I will never forget my first short-term mission trip. It was to Haiti, January of 2017. The previous year my wife, Mary Martha, and I had been visiting a new church for us – First Presbyterian Church of Atlanta. She made the comment on one of our early visits to this church, “…what better way to learn about this church and its members that to go on a short term (five days) mission trip.” I agreed – let’s do this! But as we got closer to the January departure day, I was getting a little anxious. What was I going to contribute? I’m not a doctor, educator or skilled carpenter – all I can do is play the trombone. What was I going to build or to fix? Our trip leader reminded me that, “Bob, it’s a ministry of presence. All we are doing is walking alongside our brothers and sisters in Haiti.”
Our team arrived in Port-au-Prince on a Friday night. The next morning we flew over to the Haitian island of la Gonâve, where the partnership for La Gonâve Haiti Partners is located. By 9am Saturday morning we had arrived at the St. Francis Parish which was our home base for the week. I was just trying to get situated inmy surroundings when another team member shouts out, “Hey Bob, there’s a band playing in the courtyard. Lets go down there.”
The band consisted of kids, probably, 12-14 years old: two clarinet players, a trumpet player, a drummer and a little girl playing the violin. And then it happened; I said, “I play trombone.” I was doing the “air trombone” movement! This little girl, not saying a word, puts down her violin, walked over to a closet and brought out a trombone and handed it to me. Silently, she reached out and invited me to play with the group.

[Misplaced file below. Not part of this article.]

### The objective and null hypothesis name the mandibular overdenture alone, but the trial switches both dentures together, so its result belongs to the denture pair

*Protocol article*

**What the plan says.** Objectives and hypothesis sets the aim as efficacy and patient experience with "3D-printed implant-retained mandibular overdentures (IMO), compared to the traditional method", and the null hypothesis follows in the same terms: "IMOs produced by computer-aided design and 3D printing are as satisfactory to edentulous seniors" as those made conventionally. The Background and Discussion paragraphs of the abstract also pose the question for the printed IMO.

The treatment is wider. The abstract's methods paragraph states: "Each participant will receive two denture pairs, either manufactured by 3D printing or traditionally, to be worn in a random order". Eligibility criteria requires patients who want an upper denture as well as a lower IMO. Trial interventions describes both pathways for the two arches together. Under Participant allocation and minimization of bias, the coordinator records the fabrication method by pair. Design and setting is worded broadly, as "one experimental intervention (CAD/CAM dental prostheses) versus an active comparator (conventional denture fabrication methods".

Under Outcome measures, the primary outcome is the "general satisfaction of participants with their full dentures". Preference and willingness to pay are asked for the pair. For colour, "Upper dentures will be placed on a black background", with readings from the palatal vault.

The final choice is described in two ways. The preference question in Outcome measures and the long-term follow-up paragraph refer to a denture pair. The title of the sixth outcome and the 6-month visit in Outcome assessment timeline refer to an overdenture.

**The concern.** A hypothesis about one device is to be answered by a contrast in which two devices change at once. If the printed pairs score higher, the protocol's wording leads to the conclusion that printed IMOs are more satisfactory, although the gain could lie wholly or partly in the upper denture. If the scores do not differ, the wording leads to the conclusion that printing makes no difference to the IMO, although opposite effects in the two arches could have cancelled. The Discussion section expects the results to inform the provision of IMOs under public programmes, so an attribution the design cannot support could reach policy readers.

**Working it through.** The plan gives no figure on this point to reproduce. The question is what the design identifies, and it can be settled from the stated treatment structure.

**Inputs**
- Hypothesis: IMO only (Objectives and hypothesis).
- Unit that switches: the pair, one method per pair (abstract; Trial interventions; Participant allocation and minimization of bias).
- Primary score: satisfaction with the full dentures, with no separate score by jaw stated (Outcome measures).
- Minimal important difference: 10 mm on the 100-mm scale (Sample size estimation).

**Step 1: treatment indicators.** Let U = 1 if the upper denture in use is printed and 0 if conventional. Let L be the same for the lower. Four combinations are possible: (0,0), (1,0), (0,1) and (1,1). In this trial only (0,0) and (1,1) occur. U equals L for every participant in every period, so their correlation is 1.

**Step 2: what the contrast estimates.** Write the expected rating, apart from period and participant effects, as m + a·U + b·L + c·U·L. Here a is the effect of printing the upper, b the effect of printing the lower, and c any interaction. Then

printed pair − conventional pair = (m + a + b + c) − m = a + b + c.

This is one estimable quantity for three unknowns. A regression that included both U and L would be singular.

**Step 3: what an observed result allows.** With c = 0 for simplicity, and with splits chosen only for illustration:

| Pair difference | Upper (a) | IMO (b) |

Never in my wildest dreams did I think I would be playing a trombone in a little band within 30 minutes of landing on a Haitian island off the coast of Port au Prince. We joyfully played together for 30 minutes or so, building God’s kingdom one note at a time. The kids were wonderful hosts and happy to share their talents with a perfect stranger.
I learned some lessons early on this trip from the youngsters I met. While doing work is important, walking alongside in relationships with others is far more powerful. It did not matter if our little band sounded good or not – we were just enjoying the moment together and building community. I did not have to be persuasive, articulate or experienced. I just had to be available to God and the Holy Spirit would do the rest. I had that unique and magical moment where, as theologian Frederick Buechner says, “The place God calls you to is the place where your deep gladness (music) and the world’s deep hunger meet.” That’s why I go to Haiti.
Bob Scarr, Atlanta, Georgia